A nonjudgmental mistake made after opening but before award may consist of a minor informality or a matter of substance that is insignificant. Such insignificant mistakes "can be waived or corrected without prejudice to other bidders; that is, the effect on price, quantity, quality, delivery, or contractual conditions is negligible. The Procurement Officer shall waive such informalities or allow the bidder to correct them depending on which is in the best interest of the territory." (§ 3109(m)(4).)

This regulation is specifically backed up by statute: "Correction or withdrawal of inadvertently erroneous bids before or after award, or cancellation of awards or contracts based on such bid mistakes, shall be permitted in accordance with regulations...." (5 GCA § 5211(f).) The corresponding ABA Model Procurement Code cite is §3-202(6) and the Model Regulation is §R3-202.11.

As an aside, regulation § 3109(m)(4) incidentally provides a guide to what is meant by the term "bidder prejudice", indeed it is the only reference in the Model Code and Regulation that comes close to specifically defining the term. 

Insignificant mistakes, the regulation tells us, can be waived or corrected "without prejudice to other bidders; that is, the effect on price, quantity, quality, delivery, or contractual conditions is negligible". Thus, a claim of bidder prejudice must be based in something in the bid that has an effect on price, quantity, quality, delivery, or contractual condition which is more than negligible. For instance, bidder responsibility is based on factors concerning the nature of the bidder, not the nature of the bid. This can be a handy guide to distinguishing between what constitutes an issue of responsiveness and what constitutes a matter of responsibility.

Of park benches and benchmarks

The U.S. Chamber of Commerce recently held an event to make its members aware of the World Bank's Benchmarking Public Procurement (BPP) project, and present an opportunity for its members for doing business with foreign governments:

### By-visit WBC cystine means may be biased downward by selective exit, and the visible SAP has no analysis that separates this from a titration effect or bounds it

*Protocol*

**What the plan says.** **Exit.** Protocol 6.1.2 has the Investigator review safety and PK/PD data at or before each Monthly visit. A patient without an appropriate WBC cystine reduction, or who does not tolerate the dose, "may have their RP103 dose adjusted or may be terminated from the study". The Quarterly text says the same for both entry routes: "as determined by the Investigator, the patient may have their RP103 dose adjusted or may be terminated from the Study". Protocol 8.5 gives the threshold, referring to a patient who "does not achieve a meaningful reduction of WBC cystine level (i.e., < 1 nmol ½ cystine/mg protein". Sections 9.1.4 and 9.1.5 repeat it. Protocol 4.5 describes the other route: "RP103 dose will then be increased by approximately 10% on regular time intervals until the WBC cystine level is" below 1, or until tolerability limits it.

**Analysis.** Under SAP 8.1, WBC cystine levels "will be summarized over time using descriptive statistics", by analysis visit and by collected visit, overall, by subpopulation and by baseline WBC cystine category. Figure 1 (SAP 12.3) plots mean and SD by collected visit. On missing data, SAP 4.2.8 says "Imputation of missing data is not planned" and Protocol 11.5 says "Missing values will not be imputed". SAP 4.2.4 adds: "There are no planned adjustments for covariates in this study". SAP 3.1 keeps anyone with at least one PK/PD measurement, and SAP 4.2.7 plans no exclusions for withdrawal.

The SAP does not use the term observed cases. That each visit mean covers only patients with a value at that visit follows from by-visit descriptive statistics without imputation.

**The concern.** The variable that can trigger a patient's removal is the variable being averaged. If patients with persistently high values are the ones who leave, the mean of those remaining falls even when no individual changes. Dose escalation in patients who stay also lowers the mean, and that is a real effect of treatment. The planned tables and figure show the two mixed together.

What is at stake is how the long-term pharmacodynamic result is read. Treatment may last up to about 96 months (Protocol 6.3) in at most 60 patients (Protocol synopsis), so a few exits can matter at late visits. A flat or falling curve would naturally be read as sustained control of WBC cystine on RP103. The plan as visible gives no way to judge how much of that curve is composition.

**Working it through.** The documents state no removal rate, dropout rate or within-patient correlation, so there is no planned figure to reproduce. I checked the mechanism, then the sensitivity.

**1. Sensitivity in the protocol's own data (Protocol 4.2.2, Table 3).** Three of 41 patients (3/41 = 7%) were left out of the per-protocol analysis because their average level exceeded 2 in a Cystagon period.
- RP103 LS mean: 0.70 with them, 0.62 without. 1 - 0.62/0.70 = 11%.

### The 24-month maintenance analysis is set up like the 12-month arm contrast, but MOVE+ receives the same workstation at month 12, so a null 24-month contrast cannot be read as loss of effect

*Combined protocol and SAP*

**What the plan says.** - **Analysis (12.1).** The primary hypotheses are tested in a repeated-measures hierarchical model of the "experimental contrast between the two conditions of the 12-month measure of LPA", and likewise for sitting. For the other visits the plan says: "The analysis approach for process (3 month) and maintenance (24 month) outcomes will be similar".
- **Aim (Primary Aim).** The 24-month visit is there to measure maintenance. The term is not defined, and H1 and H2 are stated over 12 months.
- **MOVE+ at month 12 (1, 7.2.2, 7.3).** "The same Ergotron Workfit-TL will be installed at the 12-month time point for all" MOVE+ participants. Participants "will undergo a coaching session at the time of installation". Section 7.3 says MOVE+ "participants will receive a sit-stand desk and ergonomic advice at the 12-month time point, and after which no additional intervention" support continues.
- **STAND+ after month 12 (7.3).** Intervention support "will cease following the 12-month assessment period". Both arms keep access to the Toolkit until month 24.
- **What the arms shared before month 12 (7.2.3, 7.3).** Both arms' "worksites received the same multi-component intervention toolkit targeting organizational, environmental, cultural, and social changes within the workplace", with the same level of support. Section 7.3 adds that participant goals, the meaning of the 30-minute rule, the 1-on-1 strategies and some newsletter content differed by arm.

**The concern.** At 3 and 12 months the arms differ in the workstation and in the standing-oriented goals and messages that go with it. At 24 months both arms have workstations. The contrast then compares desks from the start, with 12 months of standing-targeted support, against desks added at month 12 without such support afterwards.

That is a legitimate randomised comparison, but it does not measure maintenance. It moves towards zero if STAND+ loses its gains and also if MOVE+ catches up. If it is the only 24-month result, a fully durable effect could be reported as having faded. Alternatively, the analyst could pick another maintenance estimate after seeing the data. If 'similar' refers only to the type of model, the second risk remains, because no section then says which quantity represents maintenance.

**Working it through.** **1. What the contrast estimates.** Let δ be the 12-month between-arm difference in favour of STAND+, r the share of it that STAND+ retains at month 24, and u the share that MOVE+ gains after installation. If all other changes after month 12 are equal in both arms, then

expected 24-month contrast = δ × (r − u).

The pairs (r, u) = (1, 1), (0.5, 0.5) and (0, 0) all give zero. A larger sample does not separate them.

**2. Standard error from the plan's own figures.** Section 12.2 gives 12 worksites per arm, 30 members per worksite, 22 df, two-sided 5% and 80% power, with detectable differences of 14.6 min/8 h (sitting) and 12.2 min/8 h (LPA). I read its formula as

Benchmarking Public Procurement 2017
Following a G20 decision, the World Bank has evaluated and published the first Global Public Procurement Benchmarking for 180 countries. The conference launched the release of the benchmarking results to the public. The analysis from the report highlights the needs assessment for procurement as a prerequisite for efficient processes. There was a resounding theme of reform and progress towards openness, transparency, competition, value for money and accountability. Transparency was echoed as one of the key pillars to a grounded procurement system and a means to mitigate corruption.
The BPP itself, says,
The core principles of public procurement—transparency, equal treatment, open competition, and sound procedural management—should underlie every transaction that takes place when the government purchases goods or services from a private supplier. Transparency is essential at every stage of the process; a legal procurement system that ensures transparency creates an enabling environment for competition. By promoting the goals of transparency and competition, governments can make sure that the allocation of public resources and funds will be optimized by contracting with the most appropriate bidder for the tender and procuring the best quality of goods, works, and services at the best price.

An effective means of ensuring value for money in the award of contract is by allowing all qualified suppliers to bid for public contracts. The competitive tendering method will provide a range of contractors with variety of goods, works and services, enabling an organization to select the best available option, all things being equal. Conversely, ineffective and nontransparent public procurement rules can result in the public purchase of goods and services at inflated prices and can encourage rent-seeking by private companies.
With the emphasis on competition as well as transparency, it bears repeating that governments tend to like to hide procurement acts through third parties, confidentiality agreements, subcontractors, FOIA holes, and other rabbit holes.

One such suspicious rabbit hole is the one mentioned in this following article, which you should read at the link.

Commentary: Philly overdue for an overhaul of its procurement system By Maria D. Quiñones Sánchez, Councilwoman representing the Seventh District.
'Rebuild" - Mayor Kenney's $700 million initiative to make improvements in parks, playgrounds, libraries, and rec centers - is coming soon to neighborhoods around Philadelphia. As the city works to identify priority projects and creates a new bureaucracy to administer these investments, we must take advantage of this opportunity to finally attack the problem of much-needed procurement reform in Philadelphia.

Currently, the administration is considering contracting with one non-profit partner to administer Rebuild, instead of keeping the projects within our existing capital projects system. While nonprofit partners have a vital role to play, it is a mistake to outsource this initiative to just one entity.